Expat Life Survival Guide 1: Doing research

photo of man standing near high rise building
Photo by Ricardo Esquivel on Pexels.com

I recalled the ‘euphoria’ of landing the job – as an expat librarian in the Middle -East. I remembered sharing this with my wife, and she reminded me that it was kind of long overdue – apparently, she had wanted us to move abroad after getting married. Well, better late than never.

Back to the topic. Before making the BIG move, do your research, extensively. My wife even got on board to find more information about the place, the people, the climate, etc. Know what are the dos and don’ts of the area, the cultural aspect of the region – this includes social and work culture. Take note of the climate as well. (Get ready those skin cream if needed). It would also be worthwhile to know specific administrative rules, policies, and procedures: such as applying for the driving license, buying a car, registering kids to local/international schools, making that doctor’s appointment for health check-ups, etc. The information obtained will help you and your family prepare your mindset so that you and your family won’t come in ‘blindly’ and get a ‘rude shock.’

Don’t forget to reach out and network to those who had been there and done that. For me, I was fortunate to re-connect with a friend who was working in the region at that time. I conducted an informal ‘reference interview’ with the person. It was a fruitful session. There were surprising answers to questions which I thought are quite straightforward. One of the most important lessons that I learned was to ensure that before you sign on that dotted line, make sure that these 3 things (among others) are covered for you and your family: medical coverage, housing or housing allowance, and your children’s education.

Here’s a quick list of information sources that I’ve used:

  • Human expertise
  • Books esp “How to” guides
  • Magazines / Journals
  • Travel Guides
  • Social Media such as Blogs, Twitters, Facebook
  • Websites – Governmental websites
  • Newspapers

Life as an E-Resources Librarian in an International Graduate Research University based in Saudi Arabia

Disclaimer: The following is my own personal account as a Singaporean Expat living in Saudi and may be different for others (usually based on their country’s passport *wink*).  I have been working in the library field for close to 20 years.

Before proceeding further, I’d like to thank my wife for sharing this journey with me and being my pillar of strength when the going gets tough.  Moving from a first world country,  you will need to have the crucial qualities such as patience, perseveranceresilience and a Can-Do / Never Say Die spirit.  Why those traits?  From my experience here, I’ve encountered many challenges and obstacles along the way that if you don’t possess at least one of those, you’ll probably just let everything go and leave.  You need to have an open mind.  Turn challenges into opportunities.  Like Denzel Washington said “Fall Forward“.  Understanding and respecting local cultures and communication norms would be very advantageous as well.

It began with Access and Digital Services Specialist which later turned out to be Electronic Resources Specialist.  The ride was initially bumpy filled with sweat, tears of joy/sadness against a backdrop of a dynamic work landscape.  Fast forward 7 years later, I won’t trade the valuable experience for anything less.  Life is full of tests and tribulations but in it, are lessons that money can’t buy.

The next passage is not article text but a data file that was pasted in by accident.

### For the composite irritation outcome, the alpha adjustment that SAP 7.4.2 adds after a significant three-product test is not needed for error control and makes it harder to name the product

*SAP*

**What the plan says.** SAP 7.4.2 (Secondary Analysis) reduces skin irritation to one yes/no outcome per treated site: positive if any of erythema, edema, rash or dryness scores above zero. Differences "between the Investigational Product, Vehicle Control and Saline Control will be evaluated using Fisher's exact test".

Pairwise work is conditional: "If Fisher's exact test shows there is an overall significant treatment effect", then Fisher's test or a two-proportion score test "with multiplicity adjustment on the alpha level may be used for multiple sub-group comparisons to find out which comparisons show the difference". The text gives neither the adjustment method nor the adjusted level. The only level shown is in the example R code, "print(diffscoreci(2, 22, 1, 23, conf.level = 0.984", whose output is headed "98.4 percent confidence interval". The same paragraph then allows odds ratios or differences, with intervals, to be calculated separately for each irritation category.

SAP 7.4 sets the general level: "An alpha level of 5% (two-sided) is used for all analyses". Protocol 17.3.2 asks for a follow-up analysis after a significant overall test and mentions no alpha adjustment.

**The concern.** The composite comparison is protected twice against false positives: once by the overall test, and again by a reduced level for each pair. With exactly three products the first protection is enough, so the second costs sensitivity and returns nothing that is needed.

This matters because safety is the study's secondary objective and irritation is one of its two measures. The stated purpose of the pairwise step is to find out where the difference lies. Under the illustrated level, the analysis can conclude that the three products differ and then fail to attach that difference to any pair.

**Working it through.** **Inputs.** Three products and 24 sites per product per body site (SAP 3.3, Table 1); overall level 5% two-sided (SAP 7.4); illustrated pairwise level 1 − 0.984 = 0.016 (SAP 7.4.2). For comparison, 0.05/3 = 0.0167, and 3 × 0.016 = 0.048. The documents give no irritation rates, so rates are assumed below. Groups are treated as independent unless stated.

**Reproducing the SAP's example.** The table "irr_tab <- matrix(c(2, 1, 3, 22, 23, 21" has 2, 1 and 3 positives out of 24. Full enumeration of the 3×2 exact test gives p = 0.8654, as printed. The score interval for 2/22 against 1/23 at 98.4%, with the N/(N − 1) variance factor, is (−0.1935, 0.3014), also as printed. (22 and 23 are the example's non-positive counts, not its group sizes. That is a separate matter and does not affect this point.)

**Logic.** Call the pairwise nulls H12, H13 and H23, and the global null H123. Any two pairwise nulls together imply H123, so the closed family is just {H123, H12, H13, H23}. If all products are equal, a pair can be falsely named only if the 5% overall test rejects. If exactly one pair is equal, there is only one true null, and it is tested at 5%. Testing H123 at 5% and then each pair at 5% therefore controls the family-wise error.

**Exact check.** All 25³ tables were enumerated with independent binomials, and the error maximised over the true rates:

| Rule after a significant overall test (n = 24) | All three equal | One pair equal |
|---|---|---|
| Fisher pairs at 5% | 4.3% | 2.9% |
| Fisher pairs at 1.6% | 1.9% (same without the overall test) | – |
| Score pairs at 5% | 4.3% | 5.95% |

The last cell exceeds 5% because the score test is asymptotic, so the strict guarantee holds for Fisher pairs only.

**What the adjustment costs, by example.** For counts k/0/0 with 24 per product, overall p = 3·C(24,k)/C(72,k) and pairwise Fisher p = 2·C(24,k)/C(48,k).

I moved from Singapore to join a newly established Graduate Research university library based in the Kingdom of Saudi Arabia way back in late 2009.  I remembered the first time I stepped into the library; and bumped into the then library director, Joe Branin.  He was a warm, cordial and knowledgeable man; full of advice.  He made me feel at ‘home’ in my new surroundings. The very first Uni Librarian has since passed on. RIP Joe. You made every obstacle into an opportunity as reflected in the saying “What the caterpillar calls the end of the world, the master calls a butterfly.”   Richard Bach, (Illusions)

Being the Electronic Resources guy, I had the chance to work with various equipment: the main ones are: iMac, MacBook and my trusty iPhone – all provided by the university.  I ‘expanded’ that equipment to include IoS and Android devices.  Such is the support that I got over here.  One of the reasons why I got all those stuff is that I need to ensure that our e-resources work / behave well on all computers as well as mobile devices whether Windows, Mac, iOs and Android.  I get ‘fan-mail’ every once in a while when one of the e-resource titles don’t perform to expectation.

One of the things that you need to understand is to learn about the norms and work culture over here especially when locals are involved.  Working in a multi-cultural team is sometimes perplexing and needs adjustments at many levels in terms of expectations and understanding the knowledge and expertise of each team members.  Sometimes, a staff may be at a disadvantage due to his/her ‘indispensable’ status in a department especially  when he /she is so used to multi-tasking in their country of origin.

For example,  a staff who is good at his or her work may be held back in the trenches.  The Boss may feel that by having this individual around would be useful in getting the job done and done well where other staff fail(s) to deliver.  On top of that, the individual may be asked to ‘mentor’ other group members as they are not apt in their area of work.  This may be good for the Boss but not for that individual who will have to put in ‘double or triple shifts’.

Like most universities, this place is a flat organization.  Perhaps, any dissatisfaction with regards to promotions is quelled by trips abroad for conferences,  international paper presentations and of course not to mention the most important deciding factor is the remuneration perks.

To excel as an E-Resources Librarian, you need the key professional competencies as outlined by NASIG:

Life cycle of electronic resources:
(Pesch, 2009)